TARGET 5.6: Gender Equality: Lack of gender quality affects almost every facet of life for women and girls around the world. Gender equality includes recognition of women’s autonomy and capacity to make informed and independent decisions about their sexuality and reproduction through laws and policies allowing access to safe and legal abortion. Women’s access to safe and legal abortion is as relevant to gender equality as women’s equal access to education, employment, adequate food and housing.

In order to protect women’s health and lives, it is critical to promote access to safe abortion and to reduce the incidence of and complications from unsafe abortion. Better data collection is necessary in this area to improve the medical and legal environment for providing safe abortion care and to reduce the stigma surrounding the procedure.

The success of key SDGs will depend in significant part on the extent to which important stakeholders-including governments, UN agencies and non-governmental organizations take seriously the specific SRHR targets and fully implement the relevant policies, services and programs to attain them. All the stakeholders should realize that the success of SDGs depend upon women’s & girl’s access to safe and legal abortion in all region equally.
































Letz talk #contraceptivechoicematters


#contraceptivechoicematters when it comes to young people’s healthy sexual behaviors. Half the population on Earth are under 25. More than 1.8 billion are between 10 and 25 years which indicates history’s largest generation of adolescents and 85% live in the developing world.

The current situation among young people using modern contraceptives is very low. Some of the situation among young people and contraceptives are:

  • Young people in developing countries do not have privacy. Most of them live with their parents and share rooms with their siblings. Even if young people use or carry condoms in their bags or pockets. There are high chance of their parents once a week or twice a week inquiring their bags. Mothers and sisters might question them if they saw condom in the pocket while washing his/her pants.
  • Sex before marriage is social taboo and highly stigmatized.
  • Young unmarried girls likely to reject idea of using Long Acting Reversible Methods like Implant or IUD.
  • There are many myths and misconception regarding Long Acting Reversible Methods that might impact on their fertility. Therefore the only option for young people in developing countries like Nepal is CONDOM.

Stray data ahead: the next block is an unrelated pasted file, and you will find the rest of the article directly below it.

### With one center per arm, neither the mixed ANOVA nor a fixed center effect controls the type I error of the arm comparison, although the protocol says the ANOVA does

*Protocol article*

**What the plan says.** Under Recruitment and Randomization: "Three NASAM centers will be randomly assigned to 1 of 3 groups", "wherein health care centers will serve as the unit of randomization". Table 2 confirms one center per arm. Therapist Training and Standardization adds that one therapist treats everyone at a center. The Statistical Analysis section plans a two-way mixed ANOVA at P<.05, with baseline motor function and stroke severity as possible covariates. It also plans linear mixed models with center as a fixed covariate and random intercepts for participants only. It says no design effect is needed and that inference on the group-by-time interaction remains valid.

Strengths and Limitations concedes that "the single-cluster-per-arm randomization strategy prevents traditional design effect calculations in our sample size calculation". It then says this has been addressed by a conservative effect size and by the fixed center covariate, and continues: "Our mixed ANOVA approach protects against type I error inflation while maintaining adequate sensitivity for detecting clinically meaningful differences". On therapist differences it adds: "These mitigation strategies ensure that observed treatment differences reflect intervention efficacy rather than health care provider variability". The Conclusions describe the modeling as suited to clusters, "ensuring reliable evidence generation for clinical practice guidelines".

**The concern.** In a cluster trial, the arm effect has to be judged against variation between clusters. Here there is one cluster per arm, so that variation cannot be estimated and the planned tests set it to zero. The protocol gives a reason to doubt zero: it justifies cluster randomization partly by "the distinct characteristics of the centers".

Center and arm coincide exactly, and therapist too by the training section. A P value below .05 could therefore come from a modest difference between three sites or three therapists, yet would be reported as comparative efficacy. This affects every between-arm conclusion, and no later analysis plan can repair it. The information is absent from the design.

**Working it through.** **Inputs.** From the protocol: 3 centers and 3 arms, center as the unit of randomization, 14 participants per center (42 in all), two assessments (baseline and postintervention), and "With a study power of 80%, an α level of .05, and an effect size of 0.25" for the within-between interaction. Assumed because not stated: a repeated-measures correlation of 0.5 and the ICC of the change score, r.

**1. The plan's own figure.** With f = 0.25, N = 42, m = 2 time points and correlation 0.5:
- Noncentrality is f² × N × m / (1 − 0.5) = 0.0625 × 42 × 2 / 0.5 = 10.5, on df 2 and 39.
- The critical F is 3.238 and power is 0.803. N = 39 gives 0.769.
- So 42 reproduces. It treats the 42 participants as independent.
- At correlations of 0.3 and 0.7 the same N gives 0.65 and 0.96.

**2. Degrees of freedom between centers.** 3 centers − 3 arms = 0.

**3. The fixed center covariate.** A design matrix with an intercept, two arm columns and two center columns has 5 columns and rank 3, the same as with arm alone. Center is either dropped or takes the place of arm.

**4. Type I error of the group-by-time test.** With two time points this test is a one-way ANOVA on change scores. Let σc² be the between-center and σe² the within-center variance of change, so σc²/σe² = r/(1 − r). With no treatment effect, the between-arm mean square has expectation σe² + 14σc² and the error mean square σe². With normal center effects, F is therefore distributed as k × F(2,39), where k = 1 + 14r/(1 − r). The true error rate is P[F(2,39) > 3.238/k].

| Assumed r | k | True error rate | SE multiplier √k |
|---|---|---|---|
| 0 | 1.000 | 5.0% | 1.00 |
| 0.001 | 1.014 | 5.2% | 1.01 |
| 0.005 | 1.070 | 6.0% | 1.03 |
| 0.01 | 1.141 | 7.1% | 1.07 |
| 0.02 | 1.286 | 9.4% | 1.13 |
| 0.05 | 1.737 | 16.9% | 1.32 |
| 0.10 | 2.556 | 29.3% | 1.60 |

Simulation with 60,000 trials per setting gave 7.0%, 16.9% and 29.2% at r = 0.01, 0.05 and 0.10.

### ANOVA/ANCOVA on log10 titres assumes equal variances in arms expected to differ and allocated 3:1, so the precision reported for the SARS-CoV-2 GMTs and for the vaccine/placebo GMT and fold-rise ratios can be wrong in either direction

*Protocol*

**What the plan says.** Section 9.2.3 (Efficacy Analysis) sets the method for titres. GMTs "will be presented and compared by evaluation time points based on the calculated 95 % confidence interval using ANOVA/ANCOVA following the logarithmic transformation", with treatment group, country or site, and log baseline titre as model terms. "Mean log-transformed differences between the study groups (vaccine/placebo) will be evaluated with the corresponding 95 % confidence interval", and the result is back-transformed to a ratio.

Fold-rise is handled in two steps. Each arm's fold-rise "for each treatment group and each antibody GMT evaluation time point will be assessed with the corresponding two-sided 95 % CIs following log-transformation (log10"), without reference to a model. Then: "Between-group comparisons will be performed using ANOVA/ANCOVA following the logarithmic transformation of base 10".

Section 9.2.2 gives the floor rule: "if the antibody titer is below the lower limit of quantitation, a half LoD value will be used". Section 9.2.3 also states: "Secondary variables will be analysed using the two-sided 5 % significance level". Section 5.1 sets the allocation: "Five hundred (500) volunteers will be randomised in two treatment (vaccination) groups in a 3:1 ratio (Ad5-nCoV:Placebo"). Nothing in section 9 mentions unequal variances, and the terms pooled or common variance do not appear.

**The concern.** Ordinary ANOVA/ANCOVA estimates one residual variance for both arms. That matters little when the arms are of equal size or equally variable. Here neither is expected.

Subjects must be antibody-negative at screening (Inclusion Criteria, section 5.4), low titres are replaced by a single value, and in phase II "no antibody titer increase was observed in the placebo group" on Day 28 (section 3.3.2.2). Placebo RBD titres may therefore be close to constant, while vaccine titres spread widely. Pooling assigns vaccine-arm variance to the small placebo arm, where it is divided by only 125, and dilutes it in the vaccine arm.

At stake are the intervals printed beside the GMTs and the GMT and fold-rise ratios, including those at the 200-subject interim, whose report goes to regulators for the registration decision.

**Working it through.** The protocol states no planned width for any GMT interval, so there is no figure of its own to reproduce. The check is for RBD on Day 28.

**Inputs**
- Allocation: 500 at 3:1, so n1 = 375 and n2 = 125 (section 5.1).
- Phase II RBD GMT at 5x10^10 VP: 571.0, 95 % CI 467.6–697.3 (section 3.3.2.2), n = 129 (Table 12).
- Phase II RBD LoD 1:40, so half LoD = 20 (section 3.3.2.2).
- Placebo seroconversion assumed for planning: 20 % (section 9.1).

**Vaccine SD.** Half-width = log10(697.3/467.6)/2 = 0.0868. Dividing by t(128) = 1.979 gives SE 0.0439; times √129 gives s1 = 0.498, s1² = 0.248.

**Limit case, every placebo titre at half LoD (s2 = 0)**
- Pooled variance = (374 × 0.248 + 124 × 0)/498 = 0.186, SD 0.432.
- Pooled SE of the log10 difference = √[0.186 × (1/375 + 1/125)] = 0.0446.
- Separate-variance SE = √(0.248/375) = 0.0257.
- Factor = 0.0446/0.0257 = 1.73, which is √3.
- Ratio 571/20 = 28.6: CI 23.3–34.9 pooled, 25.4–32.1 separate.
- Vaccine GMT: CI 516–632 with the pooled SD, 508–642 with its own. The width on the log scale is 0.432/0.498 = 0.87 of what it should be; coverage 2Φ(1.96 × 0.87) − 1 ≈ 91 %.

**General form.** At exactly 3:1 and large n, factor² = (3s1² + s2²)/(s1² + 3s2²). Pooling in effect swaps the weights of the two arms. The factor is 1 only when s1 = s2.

We are not sure where young people go and enjoy their sexual relationship. Still today young people have to face awkward moments trying to get condoms. Even if they realize the importance of safe sex and carry CONDOM on their pockets they fear that their parents might enquiry. Therefore contraceptive choice matters for young people.

Although most people become sexually active during adolescence, young people often have no access to the family planning services and education they need. Some of the biggest barriers are culturally taboos about young people’s sexuality. The main effort globally is to address population issues, combat maternal deaths and deal with unmet need of young people. To improve this issues and meet Millennium Development Goals adolescents and youth should be give accurate information and services on sexual and reproductive health. Family planning information and services must be promoted, and changes in policies and regulations should be encouraged.

Aim of Campaign 

Nepal is celebrating its first National Family Planning Day on 18th Sept, 2014.  Bhaktapur Youth Information Forum believes Adolescents’ access to family planning can increase their opportunities throughout their lives, starting with longer education, fewer pregnancies, a later and healthier start to childbearing and more opportunities to engage in income producing activity. Therefore BYIF organizing series of event for the day.


  • Join Bhaktapur Youth Information Center through social media campaign to scroll the message with #contraceptivechoicematters. Here is the link to support the campaign. Thunderclap Campaign
  • Selfie, wefie and groupie campaign with message on youth and family planning and why contraceptive choices matters to young people. Join the youth group. Post your selfie or wefie or groupie in their timeline in facebook. 
  • Flashmob and rally

PicMonkey Collage